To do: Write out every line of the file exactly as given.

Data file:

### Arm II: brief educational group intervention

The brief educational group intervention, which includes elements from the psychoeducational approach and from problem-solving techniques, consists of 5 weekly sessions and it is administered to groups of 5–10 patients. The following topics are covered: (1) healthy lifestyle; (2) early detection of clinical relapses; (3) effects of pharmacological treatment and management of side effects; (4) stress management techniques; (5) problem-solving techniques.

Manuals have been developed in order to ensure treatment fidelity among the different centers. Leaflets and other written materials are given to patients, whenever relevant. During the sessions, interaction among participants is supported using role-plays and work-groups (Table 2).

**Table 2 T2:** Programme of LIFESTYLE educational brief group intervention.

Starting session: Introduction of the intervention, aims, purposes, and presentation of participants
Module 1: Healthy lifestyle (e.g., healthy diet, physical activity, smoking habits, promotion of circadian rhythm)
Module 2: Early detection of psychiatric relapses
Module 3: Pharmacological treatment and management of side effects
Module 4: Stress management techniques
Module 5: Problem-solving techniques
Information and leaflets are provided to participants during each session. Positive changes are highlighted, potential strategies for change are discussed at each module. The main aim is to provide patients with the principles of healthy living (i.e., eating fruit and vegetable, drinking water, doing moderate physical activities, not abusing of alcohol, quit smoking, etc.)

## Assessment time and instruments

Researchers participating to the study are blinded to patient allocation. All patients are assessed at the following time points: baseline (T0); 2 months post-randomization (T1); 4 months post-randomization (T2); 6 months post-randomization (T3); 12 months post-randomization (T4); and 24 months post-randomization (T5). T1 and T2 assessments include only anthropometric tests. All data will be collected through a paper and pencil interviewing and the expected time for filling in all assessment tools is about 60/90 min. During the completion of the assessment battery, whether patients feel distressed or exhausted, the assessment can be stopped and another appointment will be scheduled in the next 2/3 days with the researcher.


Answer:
### Arm II: brief educational group intervention

The brief educational group intervention, which includes elements from the psychoeducational approach and from problem-solving techniques, consists of 5 weekly sessions and it is administered to groups of 5–10 patients. The following topics are covered: (1) healthy lifestyle; (2) early detection of clinical relapses; (3) effects of pharmacological treatment and management of side effects; (4) stress management techniques; (5) problem-solving techniques.

Manuals have been developed in order to ensure treatment fidelity among the different centers. Leaflets and other written materials are given to patients, whenever relevant. During the sessions, interaction among participants is supported using role-plays and work-groups (Table 2).

**Table 2 T2:** Programme of LIFESTYLE educational brief group intervention.

Starting session: Introduction of the intervention, aims, purposes, and presentation of participants
Module 1: Healthy lifestyle (e.g., healthy diet, physical activity, smoking habits, promotion of circadian rhythm)
Module 2: Early detection of psychiatric relapses
Module 3: Pharmacological treatment and management of side effects
Module 4: Stress management techniques
Module 5: Problem-solving techniques
Information and leaflets are provided to participants during each session. Positive changes are highlighted, potential strategies for change are discussed at each module. The main aim is to provide patients with the principles of healthy living (i.e., eating fruit and vegetable, drinking water, doing moderate physical activities, not abusing of alcohol, quit smoking, etc.)

## Assessment time and instruments

Researchers participating to the study are blinded to patient allocation. All patients are assessed at the following time points: baseline (T0); 2 months post-randomization (T1); 4 months post-randomization (T2); 6 months post-randomization (T3); 12 months post-randomization (T4); and 24 months post-randomization (T5). T1 and T2 assessments include only anthropometric tests. All data will be collected through a paper and pencil interviewing and the expected time for filling in all assessment tools is about 60/90 min. During the completion of the assessment battery, whether patients feel distressed or exhausted, the assessment can be stopped and another appointment will be scheduled in the next 2/3 days with the researcher.